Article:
In the midst of a week of much exuberance, I experienced three of the worst restaurant experiences I've ever had. Strange that they were bunched together in this way, after decades of mostly wonderful meals, but an unwished-for prophesy is beginning to bear fruit. As I began this blog over six months ago, I vowed never to be "critical" of people, places or things --restaurants and food, included. It is simply not my wont; I am not a critic. Rather, I want to celebrate the creativity of others and share as many positive experiences as I can. But my premonition -- that the nexus of young bloggers (passionate but not informed), vaunted celebrity chefs (whose glory can blind even the most fastidious reviewer), and food as "performance art" -- would all lead to the culinary equivalent of the "Emperor's new clothes," leaving us scratching our heads to what we were seeing, or, in this case, eating. But it is difficult not to feel defeated at a new-ish restaurant in Fort Greene, Brooklyn where the food is so over-hyped and inferior as to make you quit after the first course. Or the 4-star French chef's bistro in midtown where we were kept waiting for our lunch for 1-1/2 hours and could not get anyone's attention for most of that time. When the food finally did arrive, it was placed in front of the wrong people, and we never saw our waiter again. Or, the newly opened three-star restaurant of one of city's celebrated chefs who rarely puts a foot in his kitchen and whose food is so expensive and overwrought as to make us depressed. I don't remember a single thing I ate that night we entertained our friends -- none of the food was recognizable -- and I felt compelled to apologize for that particular restaurant choice. As a restaurant consultant (not critic) for more than three decades, I am generally the cheerleader at the head of the table, waving a pom-pom for each creative act or thoughtful morsel. I love culinary intelligence and whimsy, I love when chefs riff on history, but most of all, I value authenticity and simplicity.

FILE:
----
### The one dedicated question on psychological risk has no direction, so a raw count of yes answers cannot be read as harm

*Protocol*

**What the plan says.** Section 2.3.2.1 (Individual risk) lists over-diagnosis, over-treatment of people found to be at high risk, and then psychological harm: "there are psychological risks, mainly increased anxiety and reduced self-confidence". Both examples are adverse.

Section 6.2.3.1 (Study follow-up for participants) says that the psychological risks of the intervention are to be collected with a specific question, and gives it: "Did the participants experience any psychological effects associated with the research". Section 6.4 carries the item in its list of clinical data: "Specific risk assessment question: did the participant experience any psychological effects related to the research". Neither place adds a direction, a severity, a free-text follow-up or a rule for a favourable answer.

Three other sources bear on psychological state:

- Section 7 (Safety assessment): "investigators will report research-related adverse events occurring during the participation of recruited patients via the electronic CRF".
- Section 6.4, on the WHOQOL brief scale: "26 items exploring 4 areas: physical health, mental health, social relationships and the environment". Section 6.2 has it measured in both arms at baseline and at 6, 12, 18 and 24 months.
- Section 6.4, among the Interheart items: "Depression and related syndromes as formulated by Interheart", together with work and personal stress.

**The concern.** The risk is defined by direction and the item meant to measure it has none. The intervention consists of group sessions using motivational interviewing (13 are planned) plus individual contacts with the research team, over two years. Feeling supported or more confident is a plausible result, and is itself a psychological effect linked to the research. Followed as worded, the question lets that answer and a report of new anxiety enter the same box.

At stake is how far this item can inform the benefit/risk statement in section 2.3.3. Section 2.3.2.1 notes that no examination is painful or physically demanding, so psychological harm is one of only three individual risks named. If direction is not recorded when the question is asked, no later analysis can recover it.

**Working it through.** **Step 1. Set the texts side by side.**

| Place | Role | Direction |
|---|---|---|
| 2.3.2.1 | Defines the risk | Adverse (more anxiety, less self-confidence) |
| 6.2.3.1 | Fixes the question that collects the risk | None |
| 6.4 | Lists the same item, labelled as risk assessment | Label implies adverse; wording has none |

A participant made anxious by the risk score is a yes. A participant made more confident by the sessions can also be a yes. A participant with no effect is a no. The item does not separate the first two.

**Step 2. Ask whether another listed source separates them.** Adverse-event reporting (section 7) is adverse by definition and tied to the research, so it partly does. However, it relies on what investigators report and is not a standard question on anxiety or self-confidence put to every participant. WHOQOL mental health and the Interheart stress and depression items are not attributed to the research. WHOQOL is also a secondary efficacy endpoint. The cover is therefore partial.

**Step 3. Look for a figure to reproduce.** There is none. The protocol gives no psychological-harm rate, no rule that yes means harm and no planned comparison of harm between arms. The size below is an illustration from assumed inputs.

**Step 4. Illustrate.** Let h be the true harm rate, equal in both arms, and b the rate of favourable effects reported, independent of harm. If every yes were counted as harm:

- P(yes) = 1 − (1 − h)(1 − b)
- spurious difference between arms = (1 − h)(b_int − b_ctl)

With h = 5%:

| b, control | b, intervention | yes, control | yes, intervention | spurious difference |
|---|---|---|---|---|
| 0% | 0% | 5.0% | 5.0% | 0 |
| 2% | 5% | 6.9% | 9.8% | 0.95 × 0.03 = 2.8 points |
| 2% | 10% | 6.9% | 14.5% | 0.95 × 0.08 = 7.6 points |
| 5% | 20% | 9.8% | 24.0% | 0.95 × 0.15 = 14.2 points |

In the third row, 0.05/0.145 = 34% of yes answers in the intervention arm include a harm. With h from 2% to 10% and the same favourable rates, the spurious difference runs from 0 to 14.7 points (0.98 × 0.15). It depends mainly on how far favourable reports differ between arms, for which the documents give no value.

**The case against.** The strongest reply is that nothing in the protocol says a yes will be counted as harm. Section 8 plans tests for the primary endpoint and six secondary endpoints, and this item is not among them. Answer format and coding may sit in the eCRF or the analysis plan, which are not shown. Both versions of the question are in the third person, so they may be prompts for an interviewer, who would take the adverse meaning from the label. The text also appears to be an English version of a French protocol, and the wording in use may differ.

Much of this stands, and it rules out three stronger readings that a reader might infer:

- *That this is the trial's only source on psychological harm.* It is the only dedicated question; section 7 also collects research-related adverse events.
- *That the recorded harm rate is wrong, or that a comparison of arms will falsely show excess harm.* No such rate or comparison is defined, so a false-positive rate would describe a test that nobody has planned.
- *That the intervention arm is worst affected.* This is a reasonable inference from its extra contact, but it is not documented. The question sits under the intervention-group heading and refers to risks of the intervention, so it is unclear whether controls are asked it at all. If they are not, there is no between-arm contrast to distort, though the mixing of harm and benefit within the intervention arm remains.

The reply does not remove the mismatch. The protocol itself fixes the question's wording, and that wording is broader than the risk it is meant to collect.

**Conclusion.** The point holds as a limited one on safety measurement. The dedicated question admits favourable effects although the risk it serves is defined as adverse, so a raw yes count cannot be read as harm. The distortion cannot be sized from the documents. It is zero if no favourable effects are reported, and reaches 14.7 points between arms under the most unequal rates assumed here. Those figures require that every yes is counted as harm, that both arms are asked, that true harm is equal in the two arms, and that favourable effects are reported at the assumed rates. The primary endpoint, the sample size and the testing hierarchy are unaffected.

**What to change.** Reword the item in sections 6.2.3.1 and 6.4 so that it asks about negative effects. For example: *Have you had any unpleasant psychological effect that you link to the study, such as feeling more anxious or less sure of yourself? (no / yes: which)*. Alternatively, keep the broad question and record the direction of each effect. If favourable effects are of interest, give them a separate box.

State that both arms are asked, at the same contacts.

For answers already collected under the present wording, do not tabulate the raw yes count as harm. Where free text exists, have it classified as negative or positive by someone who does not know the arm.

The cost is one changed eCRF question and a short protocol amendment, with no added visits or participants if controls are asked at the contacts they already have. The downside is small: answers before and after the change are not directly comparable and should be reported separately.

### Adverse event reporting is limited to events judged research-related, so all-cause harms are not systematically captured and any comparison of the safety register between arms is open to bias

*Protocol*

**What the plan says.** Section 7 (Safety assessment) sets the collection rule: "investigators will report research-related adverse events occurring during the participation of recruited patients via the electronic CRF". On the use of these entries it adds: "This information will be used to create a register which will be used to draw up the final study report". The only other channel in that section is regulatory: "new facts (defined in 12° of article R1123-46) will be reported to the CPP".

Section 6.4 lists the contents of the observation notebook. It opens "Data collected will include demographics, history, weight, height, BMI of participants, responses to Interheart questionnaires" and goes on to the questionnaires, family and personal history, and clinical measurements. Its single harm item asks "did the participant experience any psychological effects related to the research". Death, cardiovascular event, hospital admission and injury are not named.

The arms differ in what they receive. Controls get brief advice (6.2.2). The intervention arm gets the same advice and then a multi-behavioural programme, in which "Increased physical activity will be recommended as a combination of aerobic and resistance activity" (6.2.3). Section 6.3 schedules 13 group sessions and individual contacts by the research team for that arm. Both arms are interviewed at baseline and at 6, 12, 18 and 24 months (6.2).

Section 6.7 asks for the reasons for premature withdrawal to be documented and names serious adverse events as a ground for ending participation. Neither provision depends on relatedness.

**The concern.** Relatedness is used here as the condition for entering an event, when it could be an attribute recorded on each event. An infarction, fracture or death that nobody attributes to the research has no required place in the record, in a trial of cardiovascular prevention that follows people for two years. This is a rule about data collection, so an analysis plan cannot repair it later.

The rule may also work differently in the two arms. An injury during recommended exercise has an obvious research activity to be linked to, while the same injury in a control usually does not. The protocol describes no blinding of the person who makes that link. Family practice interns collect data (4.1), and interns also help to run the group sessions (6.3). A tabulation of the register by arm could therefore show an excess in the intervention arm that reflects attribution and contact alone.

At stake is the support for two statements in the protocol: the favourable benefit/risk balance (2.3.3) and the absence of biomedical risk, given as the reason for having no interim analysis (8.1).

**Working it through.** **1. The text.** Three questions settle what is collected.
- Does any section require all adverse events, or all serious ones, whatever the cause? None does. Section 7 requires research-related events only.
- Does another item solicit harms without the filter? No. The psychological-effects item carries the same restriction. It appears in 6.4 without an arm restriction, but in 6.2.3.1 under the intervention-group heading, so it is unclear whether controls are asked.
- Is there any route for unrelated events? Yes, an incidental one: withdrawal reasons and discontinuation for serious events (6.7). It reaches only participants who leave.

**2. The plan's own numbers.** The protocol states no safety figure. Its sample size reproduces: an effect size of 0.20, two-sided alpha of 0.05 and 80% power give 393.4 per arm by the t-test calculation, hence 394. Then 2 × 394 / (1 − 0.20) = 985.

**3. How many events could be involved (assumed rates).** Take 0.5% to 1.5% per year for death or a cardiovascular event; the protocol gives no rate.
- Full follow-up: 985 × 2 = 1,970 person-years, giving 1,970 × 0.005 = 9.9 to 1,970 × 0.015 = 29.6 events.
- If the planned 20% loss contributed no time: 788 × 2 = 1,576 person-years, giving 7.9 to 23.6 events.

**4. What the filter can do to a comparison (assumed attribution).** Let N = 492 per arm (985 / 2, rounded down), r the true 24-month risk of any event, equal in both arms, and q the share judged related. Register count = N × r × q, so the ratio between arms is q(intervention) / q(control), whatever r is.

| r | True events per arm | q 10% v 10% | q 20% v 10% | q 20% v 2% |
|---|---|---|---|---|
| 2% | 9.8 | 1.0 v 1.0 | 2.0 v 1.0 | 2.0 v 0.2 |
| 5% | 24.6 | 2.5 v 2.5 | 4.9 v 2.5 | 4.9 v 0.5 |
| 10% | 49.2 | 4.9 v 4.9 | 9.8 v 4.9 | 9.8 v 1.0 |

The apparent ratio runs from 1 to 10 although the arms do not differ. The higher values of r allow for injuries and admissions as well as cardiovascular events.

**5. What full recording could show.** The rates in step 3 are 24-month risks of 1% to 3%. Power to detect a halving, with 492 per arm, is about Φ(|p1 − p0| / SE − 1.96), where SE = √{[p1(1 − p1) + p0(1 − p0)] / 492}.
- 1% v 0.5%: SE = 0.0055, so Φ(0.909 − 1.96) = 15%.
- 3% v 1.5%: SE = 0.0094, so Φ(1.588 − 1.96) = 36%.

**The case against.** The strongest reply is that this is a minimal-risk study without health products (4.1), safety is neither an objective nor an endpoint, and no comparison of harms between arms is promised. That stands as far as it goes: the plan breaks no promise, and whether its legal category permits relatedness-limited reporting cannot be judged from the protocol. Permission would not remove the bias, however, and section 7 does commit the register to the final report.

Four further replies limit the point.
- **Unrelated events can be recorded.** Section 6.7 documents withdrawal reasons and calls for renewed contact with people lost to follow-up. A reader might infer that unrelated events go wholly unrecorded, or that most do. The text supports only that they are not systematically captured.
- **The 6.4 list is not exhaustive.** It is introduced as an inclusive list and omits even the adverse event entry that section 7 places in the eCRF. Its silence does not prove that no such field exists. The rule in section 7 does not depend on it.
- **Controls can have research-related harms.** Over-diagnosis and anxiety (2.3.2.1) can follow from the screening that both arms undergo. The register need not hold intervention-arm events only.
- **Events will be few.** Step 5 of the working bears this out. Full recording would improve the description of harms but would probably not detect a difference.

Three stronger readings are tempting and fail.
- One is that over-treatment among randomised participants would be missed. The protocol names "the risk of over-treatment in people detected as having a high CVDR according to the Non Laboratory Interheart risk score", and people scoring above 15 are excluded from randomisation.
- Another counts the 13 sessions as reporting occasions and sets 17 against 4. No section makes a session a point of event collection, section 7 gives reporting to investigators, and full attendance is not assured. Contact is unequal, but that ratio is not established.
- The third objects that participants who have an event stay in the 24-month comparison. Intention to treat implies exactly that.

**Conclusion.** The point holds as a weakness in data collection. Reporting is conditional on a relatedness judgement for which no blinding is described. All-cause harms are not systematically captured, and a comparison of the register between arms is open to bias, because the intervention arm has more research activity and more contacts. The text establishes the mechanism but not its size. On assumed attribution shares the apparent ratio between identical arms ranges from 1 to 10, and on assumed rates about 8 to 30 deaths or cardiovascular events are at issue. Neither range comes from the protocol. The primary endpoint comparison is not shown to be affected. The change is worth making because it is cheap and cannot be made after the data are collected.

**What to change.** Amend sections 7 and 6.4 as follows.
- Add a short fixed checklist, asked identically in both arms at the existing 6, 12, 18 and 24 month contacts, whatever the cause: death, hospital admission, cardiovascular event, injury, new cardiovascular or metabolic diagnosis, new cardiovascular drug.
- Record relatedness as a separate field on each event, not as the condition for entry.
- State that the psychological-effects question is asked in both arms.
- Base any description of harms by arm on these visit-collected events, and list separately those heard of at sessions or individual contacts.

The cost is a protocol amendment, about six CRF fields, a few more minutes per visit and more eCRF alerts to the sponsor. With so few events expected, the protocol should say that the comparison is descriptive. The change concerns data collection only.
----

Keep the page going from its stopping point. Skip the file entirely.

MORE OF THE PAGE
The good news is that I had some wonderful food experiences this week, too: A rare-for-me press dinner at A Voce (intelligently prepared by chef Missy Robbins) and, a lovely picnic my daughter made for us to eat at intermission of the 5-1/2 hour simulcast of Wagner's Die Walkure at the Brooklyn Academy of Music. I'm smiling. It wasn't that long ago that the legendary Joe Baum, restaurateur extraordinaire, would say, "No one knows what a danish tastes like anymore." I fear "the death of gastronomy," for it is one of the greatest cultural institutions ever bestowed upon us -- and certainly the most pleasurable.